ALBANY—Assemblyman Richard Brodsky says pushing for a Constitutional Convention is going to be his next big thing.
“We did something no one thought we could do. We successfully reformed state institutions where there was a lot going on. If you use hospitals, the roads, or the subways in this state, you are deeply involved in the daily operation of authorities,” Brodsky told me last week, referring to his work in crafting and (finally) passing a bill strengthening oversight of public authorities like the M.T.A. “What I’m going to do is try to use that model, and turn it into a conversation about institutional change in Albany.”
The “model,” as Brodsky sees it, is this: treat everybody “civilly,” be patient and make a direct connection to what people can see.
“If you’re going to succeed in these reform efforts, you have got to be able to talk about issues that matter in the daily lives of average people,” Brodsky, a Westchester Democrat, said. “If we’re going to discuss the extraordinary burden of property taxes, there has to be a civic conversation about it. The same is true for the right to privacy. The same is true of health care questions, which is going to become front and center.”
Brodsky carries a bill authorizing a convention (which will be put before voters in a referendum in 2017). Assembly Minority Leader Brian Kolb has seized on this issue–he has held town hall meetings and is doing lots of interviews, including one today on The Capitol Pressroom–and has a bill that would move up the referendum to 2010, and include a provision mandating legislators decide whether they want to be a delegate to the convention or keep their day job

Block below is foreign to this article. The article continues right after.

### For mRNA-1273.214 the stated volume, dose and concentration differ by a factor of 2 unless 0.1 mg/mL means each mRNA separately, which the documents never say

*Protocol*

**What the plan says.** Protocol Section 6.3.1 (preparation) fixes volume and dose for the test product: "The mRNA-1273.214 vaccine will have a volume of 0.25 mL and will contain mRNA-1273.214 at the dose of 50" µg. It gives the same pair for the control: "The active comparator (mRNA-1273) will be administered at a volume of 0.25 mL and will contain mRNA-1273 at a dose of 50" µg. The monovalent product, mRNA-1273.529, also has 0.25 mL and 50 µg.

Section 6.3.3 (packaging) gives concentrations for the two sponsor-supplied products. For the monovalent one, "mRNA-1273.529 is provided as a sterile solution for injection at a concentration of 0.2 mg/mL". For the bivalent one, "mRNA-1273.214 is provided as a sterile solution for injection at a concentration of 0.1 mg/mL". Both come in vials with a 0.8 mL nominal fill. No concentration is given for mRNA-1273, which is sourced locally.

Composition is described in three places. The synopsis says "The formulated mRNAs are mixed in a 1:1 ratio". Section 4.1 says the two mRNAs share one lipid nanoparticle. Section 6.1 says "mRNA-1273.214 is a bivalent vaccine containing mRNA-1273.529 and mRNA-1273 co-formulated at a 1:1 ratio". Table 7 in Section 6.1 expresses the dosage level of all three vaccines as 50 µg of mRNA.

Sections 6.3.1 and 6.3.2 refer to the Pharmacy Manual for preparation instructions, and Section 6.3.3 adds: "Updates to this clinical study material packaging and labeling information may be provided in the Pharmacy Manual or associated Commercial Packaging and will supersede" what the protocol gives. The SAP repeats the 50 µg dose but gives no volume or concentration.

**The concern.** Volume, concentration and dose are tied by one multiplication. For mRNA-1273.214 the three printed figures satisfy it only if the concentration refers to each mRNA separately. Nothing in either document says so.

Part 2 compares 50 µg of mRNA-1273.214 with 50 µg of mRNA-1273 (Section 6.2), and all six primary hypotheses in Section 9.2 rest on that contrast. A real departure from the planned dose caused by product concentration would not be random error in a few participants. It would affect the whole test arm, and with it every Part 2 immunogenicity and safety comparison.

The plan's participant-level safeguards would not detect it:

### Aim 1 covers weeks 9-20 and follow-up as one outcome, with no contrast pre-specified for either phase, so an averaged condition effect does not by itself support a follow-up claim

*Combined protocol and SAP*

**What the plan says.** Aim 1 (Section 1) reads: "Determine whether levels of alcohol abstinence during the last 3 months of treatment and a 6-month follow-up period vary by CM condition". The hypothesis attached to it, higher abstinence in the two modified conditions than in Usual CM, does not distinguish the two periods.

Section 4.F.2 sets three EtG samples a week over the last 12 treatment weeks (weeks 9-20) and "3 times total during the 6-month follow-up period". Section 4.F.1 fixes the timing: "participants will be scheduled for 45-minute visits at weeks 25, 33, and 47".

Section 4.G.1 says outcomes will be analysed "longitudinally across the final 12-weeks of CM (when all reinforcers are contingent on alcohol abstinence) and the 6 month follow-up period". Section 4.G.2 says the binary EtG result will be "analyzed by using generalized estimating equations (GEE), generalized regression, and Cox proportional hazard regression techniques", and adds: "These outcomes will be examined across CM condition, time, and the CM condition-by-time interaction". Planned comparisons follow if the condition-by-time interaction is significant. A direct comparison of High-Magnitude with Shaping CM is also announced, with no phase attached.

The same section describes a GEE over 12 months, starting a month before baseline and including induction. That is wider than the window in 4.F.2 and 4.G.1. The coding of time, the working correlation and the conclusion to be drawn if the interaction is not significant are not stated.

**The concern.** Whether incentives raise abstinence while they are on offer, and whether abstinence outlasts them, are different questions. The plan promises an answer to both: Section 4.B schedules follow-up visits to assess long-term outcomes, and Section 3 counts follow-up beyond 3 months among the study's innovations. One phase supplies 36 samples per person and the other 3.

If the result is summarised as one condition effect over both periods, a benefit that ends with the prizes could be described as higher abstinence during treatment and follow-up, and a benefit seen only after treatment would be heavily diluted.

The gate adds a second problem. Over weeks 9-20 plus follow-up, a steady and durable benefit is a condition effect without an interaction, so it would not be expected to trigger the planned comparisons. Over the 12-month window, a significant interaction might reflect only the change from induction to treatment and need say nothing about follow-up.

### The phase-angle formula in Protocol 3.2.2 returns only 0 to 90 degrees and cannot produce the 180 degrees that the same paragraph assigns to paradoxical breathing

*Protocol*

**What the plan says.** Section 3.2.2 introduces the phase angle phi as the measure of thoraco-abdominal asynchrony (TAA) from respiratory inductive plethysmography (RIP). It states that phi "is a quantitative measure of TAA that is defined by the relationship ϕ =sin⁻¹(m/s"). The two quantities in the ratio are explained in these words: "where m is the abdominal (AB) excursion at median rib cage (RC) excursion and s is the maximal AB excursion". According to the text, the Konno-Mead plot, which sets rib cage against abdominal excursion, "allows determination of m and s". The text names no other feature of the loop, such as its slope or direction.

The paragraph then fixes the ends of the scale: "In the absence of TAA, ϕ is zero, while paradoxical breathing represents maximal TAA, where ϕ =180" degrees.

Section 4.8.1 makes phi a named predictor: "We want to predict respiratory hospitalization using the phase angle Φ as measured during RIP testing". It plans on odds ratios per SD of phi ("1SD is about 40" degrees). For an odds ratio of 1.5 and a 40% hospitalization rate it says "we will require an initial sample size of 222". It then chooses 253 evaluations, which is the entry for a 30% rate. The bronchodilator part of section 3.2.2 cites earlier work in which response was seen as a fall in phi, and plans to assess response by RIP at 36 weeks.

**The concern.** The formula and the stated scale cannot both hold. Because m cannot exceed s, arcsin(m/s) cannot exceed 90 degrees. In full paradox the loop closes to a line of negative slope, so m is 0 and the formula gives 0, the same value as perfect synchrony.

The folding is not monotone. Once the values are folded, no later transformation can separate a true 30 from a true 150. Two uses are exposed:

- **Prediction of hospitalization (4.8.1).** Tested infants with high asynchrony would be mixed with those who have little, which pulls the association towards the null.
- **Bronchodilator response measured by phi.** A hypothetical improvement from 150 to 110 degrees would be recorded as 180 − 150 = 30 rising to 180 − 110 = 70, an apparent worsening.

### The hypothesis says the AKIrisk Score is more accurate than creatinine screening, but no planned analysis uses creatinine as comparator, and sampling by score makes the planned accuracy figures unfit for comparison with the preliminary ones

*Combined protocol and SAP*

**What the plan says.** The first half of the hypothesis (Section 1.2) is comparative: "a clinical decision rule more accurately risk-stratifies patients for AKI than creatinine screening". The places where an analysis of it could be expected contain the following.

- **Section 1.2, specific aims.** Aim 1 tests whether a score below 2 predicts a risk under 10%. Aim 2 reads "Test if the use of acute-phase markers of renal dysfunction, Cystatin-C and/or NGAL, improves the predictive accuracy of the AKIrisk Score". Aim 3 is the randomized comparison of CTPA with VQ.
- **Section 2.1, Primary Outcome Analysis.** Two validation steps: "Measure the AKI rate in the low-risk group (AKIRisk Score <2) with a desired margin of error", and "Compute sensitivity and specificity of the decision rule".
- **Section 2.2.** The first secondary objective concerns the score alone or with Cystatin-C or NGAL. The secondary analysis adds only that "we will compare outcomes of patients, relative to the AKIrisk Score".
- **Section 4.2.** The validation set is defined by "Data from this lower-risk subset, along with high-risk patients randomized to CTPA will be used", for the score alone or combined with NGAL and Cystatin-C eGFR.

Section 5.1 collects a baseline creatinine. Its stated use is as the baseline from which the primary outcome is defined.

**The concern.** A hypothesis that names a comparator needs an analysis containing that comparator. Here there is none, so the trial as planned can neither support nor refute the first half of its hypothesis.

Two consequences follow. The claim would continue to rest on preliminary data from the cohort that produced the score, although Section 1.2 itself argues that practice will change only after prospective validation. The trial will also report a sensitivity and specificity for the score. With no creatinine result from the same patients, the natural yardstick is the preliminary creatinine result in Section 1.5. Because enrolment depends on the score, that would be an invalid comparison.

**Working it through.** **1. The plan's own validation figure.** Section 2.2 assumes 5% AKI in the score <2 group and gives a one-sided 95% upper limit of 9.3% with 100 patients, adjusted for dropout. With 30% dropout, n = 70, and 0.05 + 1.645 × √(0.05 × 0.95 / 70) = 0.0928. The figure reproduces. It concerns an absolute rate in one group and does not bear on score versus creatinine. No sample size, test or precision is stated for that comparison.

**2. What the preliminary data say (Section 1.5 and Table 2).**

“Fundamentally, it was really designed to really bring change to Albany that couldn’t really be construed are seen as partisan politics,” Kolb told me in a recent interview. “Certainly throwing all the incumbents out is not going to happen. Basically what I’m looking for is finally to break through the noise and bring up those questions or topics about whether we’re going to amend the constitution in the very issues where we’d like to see change.”
Both men clearly see political mileage her. Kolb has a small conference (40 members in a chamber of 150) and is hoping to move this issue down the road. Brodsky is mulling a run for attorney general, and would do so on the platform of government reform.